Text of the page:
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    NATO, US Troops Continue Fighting Taliban in Afghanistan

    There are roughly 100,000 American and North Atlantic Treaty Organization troops in Afghanistan.

    NATO has been operating in Afghanistan since 2003. The alliance has more than 60,000 troops as part of a United Nations mandated contingent known as the "International Security Assistance Force" - or ISAF.

    Analysts say NATO has three objectives in Afghanistan. The first is to assist the Afghan government in its efforts to rebuild and stabilize the country. The second is to train the Afghan army and police. And the third is to hunt down and eliminate insurgents in southern Afghanistan - home of the Taliban, ousted from power by a U.S.-led coalition in 2001.

    The United States is the largest contributor to ISAF with approximately 30,000 troops. An additional 32,000 soldiers and Marines are part of the U.S.-led "Operation Enduring Freedom."

    Tomas Valasek is a NATO and Afghan expert with the London-based Center for European Reform.

    "The missions of '[Operation] Enduring Freedom' and forces under NATO's operation are really converging, gradually, over time. But the basic division is - if one can be drawn - is that '[Operation] Enduring Freedom' focuses on chasing down Osama bin Laden and the most active leaders of Al-Qaeda and the Taliban in Afghanistan, whereas the NATO forces are peacekeepers whose job is to help establish control by the Afghan national government," he said.  "Of course the tasks have converged simply because the peacekeeping job the NATO forces are doing in Afghanistan has turned out to be a little bit more difficult than initially thought. And peacekeepers have really turned into combat troops," Valasek added.

    This past July was the deadliest month ever for U.S. and NATO forces in Afghanistan - 76 coalition troops were killed, 45 of them American.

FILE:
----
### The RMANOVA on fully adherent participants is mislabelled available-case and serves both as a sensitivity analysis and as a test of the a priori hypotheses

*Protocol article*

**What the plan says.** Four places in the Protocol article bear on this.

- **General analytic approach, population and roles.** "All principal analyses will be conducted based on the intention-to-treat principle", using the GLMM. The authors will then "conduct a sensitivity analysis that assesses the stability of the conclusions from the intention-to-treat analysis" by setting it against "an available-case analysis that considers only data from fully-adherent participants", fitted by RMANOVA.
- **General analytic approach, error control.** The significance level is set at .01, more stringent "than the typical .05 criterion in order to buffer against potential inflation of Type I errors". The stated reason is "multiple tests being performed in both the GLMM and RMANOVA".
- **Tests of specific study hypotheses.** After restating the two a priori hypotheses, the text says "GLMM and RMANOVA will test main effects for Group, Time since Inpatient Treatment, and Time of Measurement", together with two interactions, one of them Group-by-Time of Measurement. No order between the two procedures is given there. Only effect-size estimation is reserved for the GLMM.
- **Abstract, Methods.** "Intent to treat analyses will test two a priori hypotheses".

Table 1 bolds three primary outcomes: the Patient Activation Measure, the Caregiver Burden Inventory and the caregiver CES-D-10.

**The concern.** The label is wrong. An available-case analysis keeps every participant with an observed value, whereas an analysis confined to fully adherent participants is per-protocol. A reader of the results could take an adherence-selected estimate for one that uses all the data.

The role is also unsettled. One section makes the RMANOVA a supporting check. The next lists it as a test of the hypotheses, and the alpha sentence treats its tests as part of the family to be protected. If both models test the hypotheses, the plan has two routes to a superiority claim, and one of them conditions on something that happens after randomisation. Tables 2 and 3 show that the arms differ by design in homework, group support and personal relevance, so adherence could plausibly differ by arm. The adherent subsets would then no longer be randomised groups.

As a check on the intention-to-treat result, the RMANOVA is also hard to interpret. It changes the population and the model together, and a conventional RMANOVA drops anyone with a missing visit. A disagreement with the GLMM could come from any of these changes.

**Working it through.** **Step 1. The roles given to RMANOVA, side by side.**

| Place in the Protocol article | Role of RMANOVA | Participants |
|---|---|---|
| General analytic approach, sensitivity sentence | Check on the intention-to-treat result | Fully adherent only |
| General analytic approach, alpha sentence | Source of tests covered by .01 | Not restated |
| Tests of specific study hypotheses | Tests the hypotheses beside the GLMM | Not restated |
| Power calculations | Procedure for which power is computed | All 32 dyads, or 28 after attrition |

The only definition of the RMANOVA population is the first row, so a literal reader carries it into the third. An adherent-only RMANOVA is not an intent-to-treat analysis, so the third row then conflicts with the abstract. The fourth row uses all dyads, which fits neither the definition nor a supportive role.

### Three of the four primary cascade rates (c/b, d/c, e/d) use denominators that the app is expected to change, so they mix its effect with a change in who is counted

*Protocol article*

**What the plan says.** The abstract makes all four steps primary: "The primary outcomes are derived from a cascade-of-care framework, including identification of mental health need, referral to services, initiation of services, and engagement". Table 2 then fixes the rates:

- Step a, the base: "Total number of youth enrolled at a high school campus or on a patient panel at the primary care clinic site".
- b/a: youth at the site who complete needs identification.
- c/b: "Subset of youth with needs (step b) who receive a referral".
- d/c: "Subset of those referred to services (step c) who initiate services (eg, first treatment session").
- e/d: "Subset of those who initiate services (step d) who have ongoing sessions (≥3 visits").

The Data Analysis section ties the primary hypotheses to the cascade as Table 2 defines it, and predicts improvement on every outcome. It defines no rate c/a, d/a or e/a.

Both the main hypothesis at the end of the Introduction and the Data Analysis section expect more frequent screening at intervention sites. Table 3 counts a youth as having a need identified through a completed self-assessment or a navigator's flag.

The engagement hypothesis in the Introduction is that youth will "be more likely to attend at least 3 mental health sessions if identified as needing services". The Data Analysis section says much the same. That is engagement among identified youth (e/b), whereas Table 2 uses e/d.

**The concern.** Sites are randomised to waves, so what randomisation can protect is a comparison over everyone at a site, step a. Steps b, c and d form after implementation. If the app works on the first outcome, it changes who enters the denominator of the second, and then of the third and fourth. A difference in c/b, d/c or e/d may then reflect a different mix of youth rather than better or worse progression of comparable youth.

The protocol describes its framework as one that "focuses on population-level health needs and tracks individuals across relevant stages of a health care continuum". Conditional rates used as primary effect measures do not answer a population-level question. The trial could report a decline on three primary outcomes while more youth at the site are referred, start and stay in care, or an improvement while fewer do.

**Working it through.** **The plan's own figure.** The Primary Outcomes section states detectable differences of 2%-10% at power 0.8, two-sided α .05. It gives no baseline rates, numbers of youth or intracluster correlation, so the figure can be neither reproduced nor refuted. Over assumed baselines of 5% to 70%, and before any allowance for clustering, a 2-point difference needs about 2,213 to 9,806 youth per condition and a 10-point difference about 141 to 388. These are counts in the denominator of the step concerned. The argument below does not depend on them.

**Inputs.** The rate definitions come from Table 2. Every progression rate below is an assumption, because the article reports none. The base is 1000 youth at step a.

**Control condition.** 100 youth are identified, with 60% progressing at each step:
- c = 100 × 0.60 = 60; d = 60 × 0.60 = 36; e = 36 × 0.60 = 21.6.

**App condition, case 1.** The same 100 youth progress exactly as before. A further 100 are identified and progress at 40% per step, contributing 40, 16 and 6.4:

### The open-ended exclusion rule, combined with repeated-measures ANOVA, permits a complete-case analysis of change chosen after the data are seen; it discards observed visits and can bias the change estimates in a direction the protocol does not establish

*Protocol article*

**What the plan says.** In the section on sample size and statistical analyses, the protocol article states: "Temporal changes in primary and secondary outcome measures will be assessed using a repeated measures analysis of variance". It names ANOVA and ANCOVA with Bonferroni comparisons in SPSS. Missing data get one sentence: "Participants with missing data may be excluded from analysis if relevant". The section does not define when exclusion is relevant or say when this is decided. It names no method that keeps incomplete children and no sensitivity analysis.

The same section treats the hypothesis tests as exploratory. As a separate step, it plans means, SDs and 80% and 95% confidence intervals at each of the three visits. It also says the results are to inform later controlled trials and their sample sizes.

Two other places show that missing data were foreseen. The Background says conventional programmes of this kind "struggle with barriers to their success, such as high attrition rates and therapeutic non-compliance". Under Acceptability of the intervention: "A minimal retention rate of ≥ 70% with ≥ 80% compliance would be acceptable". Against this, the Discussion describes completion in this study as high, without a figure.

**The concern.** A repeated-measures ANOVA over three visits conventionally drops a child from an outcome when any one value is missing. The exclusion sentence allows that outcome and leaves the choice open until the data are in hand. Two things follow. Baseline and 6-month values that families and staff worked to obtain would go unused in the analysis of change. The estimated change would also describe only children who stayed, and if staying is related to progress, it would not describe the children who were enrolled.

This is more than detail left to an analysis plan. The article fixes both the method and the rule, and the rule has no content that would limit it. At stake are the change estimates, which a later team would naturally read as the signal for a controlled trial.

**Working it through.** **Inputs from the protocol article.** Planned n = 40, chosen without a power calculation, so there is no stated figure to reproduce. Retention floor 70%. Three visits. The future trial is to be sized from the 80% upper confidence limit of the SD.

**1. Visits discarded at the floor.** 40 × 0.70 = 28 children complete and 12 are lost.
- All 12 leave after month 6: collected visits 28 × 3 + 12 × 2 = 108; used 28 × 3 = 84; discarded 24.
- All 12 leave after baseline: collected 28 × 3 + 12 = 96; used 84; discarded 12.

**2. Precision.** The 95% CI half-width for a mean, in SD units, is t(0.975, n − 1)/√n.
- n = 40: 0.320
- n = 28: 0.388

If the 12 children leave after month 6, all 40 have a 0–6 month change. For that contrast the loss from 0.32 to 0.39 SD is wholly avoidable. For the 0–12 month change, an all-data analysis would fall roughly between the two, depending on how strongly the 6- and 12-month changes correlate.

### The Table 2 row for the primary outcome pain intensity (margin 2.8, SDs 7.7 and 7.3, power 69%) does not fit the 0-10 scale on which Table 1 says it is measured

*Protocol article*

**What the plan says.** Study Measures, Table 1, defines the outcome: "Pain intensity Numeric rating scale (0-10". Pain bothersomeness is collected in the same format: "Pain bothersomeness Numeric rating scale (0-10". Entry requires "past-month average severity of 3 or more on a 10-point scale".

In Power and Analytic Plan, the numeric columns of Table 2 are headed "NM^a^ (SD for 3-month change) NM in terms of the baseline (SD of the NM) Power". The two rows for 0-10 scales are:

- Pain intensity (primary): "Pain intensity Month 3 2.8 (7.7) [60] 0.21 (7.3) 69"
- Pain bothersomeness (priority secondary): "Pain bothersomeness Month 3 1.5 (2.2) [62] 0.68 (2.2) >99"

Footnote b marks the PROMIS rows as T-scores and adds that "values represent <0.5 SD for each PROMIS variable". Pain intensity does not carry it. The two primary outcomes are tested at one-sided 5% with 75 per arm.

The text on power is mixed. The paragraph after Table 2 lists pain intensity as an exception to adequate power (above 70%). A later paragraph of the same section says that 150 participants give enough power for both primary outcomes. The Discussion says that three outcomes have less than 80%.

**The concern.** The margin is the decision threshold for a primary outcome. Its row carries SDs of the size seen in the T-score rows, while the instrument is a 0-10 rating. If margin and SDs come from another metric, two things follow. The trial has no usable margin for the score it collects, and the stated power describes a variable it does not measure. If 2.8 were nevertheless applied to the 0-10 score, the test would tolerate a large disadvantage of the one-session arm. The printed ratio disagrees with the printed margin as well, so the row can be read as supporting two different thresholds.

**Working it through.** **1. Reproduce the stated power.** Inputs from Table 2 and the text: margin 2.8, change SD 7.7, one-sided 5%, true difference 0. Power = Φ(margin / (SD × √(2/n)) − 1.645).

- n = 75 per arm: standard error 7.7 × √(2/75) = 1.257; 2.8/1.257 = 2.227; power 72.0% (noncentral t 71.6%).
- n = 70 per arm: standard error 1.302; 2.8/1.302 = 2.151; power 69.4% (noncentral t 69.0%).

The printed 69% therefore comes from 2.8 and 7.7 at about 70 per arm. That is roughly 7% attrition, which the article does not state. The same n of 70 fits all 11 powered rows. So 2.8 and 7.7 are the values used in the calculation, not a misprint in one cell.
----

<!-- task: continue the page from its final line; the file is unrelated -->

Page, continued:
Analysts say in the run-up to the August 20 presidential elections, the Taliban has stepped up its attacks. They say the main fighting is still centered in the south, but the Taliban has expanded its range of action to the east and to the relatively peaceful north.

    Sean Kay, with Ohio Wesleyan University in Delaware, Ohio, says over the past few years, the Taliban has changed some of its methods.

    "The Taliban have adopted tactics that came out of Iraq - the suicide bombings that used to never happen in Afghanistan have been happening much more regularly, the improvised explosive devices on the ground - a very serious threat to our men and women taking risks for the country on the ground," he said.

    Michael Williams with the University of London, says the Taliban is using classic hit and run maneuvers.

    "The Taliban certainly feel that they have the advantage at the moment - it's dubious to say whether they do or not. They don't really control a lot of territory. What they do is they harass and harry.  And so the NATO forces have to actually take, clear out territory and hold that territory," said Williams.  "The Taliban just has to go in and out and punch holes and create chaos, which makes it an incredibly more easy task for them and makes it more difficult for the alliance," he said.

    In addition, says Charles Kupchan with the Council on Foreign Relations (in Washington), counter-insurgency warfare has always been difficult, because insurgents often run away from the forces that are coming after them.

    "In the case of Afghanistan, they can disappear across the border into Pakistan. And even though the United States is conducting attacks on Pakistan territory through drones [a pilotless aircraft operated by remote control], the United States does not have permission, if you will, to send its own forces into Pakistan territory," said Kupchan.  "And so in that sense, the Taliban, to some extent, has safe harbor, can come across the border into Afghanistan, do damage and then sneak back into Pakistan," he said.

    Many experts say NATO's credibility is at stake if it does not defeat the Taliban and help bring stability to the country.

    Michael Williams of the University of London, describes what a successful Afghanistan might look like.

    "Success in Afghanistan for the United States and its allies is a country that is broadly stable, with a centralized government that has the loyalty of regional factions of the country that are highly autonomous, that are providing generally for their own security and ensuring that no terrorist organization can find a safe haven in the country," said Williams.

    Williams and others say such an Afghanistan can only come about if the international community provides the necessary economic, financial and reconstruction aid to help the Afghan government. They say NATO alone cannot stabilize the situation in Afghanistan. 

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